THE study into Wooli coastal erosion which has recommended a planned retreat from areas of the village at risk of being claimed by the ocean has been questioned by Cowper MP Luke Hartsuyker.
Mr Hartsuyker said the plan being considered by the Clarence Valley Council to retreat from the affected areas through development controls and a land-swap program could be premature and alternative options should be thoroughly explored.
“One of my concerns is that there doesn’t seem to be much modelling that underpins that study, we really don’t know what the situation in relation to hydraulic action is in any great detail as far as I can ascertain,” Mr Hartsuyker said.
“There are two issues at play – one is what is the degree of modelling that has been conducted (and) what other information do we need to have to make informed decisions about Wooli, and; their (Wooli’s) unique set of circumstances where you have a very narrow land spit and potential erosion both from the river side and from the ocean side.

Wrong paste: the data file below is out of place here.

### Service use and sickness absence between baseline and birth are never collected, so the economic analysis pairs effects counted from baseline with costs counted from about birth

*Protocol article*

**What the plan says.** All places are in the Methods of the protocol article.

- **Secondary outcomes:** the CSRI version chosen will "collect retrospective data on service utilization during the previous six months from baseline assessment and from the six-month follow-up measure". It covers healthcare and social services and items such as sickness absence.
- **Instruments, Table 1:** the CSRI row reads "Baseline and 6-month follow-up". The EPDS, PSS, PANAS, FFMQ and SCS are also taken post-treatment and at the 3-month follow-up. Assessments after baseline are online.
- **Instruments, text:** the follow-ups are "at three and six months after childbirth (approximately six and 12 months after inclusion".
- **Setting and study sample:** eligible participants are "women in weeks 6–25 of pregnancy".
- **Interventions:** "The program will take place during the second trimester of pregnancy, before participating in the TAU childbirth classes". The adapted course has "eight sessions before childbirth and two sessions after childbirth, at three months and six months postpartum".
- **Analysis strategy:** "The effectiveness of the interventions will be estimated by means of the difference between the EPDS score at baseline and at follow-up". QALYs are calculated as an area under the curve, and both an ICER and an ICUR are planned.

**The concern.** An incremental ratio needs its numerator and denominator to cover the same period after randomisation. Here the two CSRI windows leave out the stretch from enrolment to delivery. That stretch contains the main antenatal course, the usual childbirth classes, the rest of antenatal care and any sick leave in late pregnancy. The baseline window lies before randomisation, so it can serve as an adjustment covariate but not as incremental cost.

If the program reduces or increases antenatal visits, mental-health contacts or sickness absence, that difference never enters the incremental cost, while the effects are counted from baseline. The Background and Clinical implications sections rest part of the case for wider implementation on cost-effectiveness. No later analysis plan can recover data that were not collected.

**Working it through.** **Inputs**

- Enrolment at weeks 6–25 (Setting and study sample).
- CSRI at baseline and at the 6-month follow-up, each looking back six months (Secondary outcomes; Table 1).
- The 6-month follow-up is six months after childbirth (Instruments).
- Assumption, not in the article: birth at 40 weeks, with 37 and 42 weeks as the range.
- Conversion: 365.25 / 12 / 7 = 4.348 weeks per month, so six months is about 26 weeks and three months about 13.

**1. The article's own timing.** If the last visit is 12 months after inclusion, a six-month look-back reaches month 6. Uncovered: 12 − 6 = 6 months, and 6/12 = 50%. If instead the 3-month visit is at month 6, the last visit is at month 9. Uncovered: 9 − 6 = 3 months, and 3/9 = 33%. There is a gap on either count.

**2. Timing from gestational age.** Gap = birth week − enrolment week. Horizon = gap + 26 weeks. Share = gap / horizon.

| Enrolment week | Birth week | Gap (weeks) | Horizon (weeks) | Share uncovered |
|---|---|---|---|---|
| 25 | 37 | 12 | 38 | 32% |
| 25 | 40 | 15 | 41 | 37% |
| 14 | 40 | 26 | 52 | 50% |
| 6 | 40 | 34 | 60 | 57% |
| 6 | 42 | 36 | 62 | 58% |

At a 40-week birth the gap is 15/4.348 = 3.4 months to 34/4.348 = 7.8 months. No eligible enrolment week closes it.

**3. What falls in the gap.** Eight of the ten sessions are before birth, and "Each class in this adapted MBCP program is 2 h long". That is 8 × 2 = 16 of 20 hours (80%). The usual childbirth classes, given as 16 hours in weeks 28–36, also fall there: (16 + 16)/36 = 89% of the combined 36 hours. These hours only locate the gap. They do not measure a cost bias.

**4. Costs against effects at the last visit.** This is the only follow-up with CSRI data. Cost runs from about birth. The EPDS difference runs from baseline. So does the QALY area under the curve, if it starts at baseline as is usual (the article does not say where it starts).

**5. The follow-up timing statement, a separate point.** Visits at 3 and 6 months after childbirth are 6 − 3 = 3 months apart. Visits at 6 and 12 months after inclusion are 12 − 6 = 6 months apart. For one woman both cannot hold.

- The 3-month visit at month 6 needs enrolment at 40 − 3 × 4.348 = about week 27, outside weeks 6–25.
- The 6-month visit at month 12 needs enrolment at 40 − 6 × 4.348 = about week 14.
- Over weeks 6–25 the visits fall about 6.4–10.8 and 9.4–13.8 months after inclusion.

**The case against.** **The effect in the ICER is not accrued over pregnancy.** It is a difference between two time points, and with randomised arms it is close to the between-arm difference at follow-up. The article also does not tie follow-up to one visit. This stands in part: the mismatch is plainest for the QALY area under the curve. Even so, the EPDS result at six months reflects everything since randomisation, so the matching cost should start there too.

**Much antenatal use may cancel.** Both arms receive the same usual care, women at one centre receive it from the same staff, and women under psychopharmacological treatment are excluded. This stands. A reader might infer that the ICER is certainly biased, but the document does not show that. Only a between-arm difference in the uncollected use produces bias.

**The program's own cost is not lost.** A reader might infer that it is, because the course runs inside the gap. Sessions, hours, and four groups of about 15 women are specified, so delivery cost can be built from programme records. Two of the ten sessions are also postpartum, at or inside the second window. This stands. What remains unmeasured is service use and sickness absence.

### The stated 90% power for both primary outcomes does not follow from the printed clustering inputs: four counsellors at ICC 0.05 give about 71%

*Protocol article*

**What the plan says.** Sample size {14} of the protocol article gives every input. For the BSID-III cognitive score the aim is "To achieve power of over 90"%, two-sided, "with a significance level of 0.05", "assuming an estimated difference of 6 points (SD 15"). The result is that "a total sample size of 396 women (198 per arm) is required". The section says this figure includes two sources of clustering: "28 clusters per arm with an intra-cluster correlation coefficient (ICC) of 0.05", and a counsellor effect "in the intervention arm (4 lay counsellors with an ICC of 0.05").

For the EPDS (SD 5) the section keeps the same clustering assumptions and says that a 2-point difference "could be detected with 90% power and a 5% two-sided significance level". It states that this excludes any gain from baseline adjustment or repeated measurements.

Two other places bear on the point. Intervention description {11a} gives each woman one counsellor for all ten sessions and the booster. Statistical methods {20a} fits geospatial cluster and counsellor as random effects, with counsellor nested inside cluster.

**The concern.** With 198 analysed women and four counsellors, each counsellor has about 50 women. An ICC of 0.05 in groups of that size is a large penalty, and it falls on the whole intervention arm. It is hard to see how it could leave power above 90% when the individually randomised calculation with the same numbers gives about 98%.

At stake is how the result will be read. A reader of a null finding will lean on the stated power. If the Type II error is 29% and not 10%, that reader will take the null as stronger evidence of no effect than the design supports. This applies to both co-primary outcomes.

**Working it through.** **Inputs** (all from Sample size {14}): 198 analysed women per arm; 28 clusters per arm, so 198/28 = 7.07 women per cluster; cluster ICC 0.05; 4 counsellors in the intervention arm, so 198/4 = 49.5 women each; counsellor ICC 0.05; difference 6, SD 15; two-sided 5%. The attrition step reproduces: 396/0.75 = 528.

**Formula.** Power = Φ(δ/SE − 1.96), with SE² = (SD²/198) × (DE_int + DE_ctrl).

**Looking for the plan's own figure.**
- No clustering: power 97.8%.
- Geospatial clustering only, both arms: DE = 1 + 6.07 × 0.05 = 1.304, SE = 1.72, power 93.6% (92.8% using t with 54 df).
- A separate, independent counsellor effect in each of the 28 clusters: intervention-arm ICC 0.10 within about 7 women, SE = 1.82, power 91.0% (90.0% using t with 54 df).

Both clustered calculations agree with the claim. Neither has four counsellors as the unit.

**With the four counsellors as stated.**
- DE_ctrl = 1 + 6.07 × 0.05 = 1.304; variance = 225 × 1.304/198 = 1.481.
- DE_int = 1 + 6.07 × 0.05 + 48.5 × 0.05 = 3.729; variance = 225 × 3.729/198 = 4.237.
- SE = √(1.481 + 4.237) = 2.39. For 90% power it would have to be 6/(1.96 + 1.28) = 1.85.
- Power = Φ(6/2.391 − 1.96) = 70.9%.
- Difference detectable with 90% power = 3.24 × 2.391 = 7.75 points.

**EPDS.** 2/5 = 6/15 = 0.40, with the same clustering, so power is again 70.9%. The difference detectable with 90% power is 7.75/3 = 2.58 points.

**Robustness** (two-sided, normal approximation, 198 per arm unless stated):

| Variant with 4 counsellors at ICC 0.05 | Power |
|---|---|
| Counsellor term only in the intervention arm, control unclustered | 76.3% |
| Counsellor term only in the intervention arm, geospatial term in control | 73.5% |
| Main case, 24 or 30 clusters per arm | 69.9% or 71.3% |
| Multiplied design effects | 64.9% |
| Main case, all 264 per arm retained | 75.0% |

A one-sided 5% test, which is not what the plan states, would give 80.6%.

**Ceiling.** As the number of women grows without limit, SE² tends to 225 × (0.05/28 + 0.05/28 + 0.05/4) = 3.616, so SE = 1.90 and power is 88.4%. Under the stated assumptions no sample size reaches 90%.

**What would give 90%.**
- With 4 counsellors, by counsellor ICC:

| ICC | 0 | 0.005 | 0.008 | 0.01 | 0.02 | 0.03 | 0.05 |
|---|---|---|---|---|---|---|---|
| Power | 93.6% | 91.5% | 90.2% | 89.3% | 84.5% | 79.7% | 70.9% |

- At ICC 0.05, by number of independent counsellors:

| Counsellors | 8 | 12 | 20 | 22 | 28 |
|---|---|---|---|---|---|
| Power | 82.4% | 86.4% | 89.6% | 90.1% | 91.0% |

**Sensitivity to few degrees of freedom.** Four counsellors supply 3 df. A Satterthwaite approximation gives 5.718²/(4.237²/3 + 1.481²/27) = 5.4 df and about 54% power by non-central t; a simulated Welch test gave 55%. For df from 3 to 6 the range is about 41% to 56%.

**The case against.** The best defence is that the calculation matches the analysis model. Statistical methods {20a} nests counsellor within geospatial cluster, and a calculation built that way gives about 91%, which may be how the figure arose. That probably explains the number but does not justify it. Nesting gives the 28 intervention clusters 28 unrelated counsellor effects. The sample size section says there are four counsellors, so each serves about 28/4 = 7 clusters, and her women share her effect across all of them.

“The other issue is what measures can we put in place to mitigate that?
“We should really be putting in place whatever steps we can to preserve the village and we should have quality hydraulic modelling to base any future strategies on, rather than working on intuition.”
In parliament on Monday, Mr Hartsuyker raised the issue and conveyed the concerns of several Wooli residents who were concerned council was not giving adequate attention to the problem given the size of the small community.
“I believe that Wooli residents deserve treatment equal to that of other ratepayers in the area,” he said.
The Coastal Community Protection Alliance, a group opposed to council’s planned retreat strategy, is holding a public meeting this Sunday at the Wooli Community Hall from 9am and is encouraging anyone interested in learning more about the issue to attend.